Land-use conflicts and the sharing of resources between urban and agricultural activities in the Greater Paris Region Results based on information provided by the daily regional press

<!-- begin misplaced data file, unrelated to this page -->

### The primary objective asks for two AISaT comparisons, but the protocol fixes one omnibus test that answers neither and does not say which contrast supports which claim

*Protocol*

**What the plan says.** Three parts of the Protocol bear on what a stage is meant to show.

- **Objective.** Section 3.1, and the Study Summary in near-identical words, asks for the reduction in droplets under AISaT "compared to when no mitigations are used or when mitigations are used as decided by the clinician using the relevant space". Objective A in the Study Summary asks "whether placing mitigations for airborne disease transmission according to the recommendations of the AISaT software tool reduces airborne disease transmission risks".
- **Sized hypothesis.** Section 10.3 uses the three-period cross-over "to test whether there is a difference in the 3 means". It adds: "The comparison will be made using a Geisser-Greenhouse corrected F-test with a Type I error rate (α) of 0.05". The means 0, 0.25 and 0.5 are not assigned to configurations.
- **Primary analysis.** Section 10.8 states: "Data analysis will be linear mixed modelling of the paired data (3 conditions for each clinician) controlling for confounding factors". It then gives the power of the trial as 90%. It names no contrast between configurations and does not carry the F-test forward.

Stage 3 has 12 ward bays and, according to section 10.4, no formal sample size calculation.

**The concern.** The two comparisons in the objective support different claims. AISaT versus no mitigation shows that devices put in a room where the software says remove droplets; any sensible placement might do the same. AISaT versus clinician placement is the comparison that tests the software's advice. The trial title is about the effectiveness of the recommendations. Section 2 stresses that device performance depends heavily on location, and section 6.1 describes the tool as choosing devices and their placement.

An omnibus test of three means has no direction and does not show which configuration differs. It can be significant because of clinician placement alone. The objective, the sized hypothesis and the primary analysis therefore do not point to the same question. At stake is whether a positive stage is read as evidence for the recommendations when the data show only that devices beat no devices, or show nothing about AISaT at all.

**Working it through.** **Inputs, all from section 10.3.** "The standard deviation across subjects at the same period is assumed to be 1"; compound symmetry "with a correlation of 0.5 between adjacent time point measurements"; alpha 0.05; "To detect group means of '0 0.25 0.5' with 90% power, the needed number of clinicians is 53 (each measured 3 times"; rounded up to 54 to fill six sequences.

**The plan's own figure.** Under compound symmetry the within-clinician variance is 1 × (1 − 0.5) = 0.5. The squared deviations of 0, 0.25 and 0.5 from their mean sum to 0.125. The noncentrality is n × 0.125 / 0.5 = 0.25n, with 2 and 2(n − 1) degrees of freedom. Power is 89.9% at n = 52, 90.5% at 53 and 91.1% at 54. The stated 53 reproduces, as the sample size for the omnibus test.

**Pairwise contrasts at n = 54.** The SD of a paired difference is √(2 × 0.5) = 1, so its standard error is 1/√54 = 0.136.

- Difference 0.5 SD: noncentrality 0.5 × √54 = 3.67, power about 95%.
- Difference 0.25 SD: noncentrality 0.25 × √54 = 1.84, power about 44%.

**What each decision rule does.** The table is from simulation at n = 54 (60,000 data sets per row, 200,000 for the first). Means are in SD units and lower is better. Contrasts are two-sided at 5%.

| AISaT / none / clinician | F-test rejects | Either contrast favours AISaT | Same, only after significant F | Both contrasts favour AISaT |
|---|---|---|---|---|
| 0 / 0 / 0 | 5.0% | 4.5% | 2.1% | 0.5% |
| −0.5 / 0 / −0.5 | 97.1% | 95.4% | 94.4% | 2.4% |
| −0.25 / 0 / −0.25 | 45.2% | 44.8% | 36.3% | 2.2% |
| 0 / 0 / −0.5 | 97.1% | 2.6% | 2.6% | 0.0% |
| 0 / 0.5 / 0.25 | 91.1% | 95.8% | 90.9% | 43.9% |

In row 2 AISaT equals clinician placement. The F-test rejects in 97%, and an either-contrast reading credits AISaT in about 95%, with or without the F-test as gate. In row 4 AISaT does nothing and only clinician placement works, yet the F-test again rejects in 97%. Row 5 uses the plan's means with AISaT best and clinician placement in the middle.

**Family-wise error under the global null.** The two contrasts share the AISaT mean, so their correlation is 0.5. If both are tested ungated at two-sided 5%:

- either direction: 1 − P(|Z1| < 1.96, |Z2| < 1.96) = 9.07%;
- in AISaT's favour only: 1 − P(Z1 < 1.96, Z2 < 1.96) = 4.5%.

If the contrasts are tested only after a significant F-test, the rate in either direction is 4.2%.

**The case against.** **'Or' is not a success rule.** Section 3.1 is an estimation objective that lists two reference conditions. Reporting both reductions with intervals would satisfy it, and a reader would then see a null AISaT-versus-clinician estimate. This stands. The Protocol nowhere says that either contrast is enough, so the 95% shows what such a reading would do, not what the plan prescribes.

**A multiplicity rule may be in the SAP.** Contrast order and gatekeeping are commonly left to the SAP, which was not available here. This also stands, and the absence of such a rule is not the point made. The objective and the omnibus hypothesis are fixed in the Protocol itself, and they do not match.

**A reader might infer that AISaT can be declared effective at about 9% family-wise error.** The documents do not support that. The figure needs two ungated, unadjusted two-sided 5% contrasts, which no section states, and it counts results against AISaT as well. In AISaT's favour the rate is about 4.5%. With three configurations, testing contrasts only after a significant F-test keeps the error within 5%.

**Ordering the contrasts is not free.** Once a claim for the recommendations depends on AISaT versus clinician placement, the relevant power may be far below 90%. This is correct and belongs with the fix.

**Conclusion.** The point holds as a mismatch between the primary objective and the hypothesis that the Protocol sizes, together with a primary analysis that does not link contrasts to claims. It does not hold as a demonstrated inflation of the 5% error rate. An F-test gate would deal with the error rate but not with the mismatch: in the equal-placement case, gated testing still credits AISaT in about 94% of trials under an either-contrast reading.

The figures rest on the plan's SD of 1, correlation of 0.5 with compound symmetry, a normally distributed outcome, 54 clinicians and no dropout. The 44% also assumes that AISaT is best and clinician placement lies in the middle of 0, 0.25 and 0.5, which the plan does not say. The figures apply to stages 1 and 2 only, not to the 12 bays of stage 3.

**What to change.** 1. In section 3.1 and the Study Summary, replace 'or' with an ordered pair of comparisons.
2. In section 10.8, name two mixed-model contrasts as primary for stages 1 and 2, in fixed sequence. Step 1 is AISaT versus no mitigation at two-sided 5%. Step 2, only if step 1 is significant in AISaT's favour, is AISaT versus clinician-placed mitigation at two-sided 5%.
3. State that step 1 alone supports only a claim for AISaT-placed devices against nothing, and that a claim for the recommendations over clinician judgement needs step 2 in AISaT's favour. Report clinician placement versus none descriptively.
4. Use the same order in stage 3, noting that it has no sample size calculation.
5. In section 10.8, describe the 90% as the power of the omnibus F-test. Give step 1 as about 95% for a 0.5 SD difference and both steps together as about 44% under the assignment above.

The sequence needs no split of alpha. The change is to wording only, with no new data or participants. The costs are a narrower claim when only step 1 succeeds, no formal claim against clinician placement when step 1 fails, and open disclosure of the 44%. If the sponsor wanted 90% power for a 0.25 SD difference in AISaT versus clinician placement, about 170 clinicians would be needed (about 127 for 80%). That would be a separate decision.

Empirical observation of the forms of agriculture developing at the periphery of cities reveals the generalized presence of particular types of production or commercialisation, which explains why certain sectors, such as the vegetable growing industry or the proximate agricultural productions, are sometimes called Â¬Â´ peri-urban agro-industries Â¬Âª. Given this finding, most in the scientific community agree that the specificity of the peri-urban sectors of agricultural production remains to be demonstrated, but that the specific nature of peri-urban land itself is undeniable. Its specificity lies in the fact that an increasing number of users compete for access to resources and land that are traditionally reserved for agriculture. In areas where available resources are limited, the strong competition between the uses that consume these resources causes increasing conflicts and tensions. This is true in the case of agri-urban resources, which in peri-urban areas, are coveted by a diversity of users that perform different, often antagonistic activities. The spatial expansion of cities is, indeed, a process that consumes natural, agricultural or forestland and that generates nuisances and pollutants transmitted through certain "mobile" resources such as water or air. The analyses presented in this article respond to three research objectives: - Identify the objects and resources the uses of which are regulated through conflictual processes - Evaluate the scales of action implemented by the local actors according to the space related issues from which conflict arises - Highlight the socio-economic situations that combine the spatial and social conditions that are conducive to the actors' engaging in conflict. For this purpose, we have performed a quantitative inventory of the conflicts related to the use of agri-urban resources, located within the Greater Paris Region. The first section of this paper presents the geographical context, the conceptual framework and the inventory method we have used. The results of the inventory and the analysis of the data are detailed in the second section, in which they are presented according to the three research objectives we have set for ourselves.
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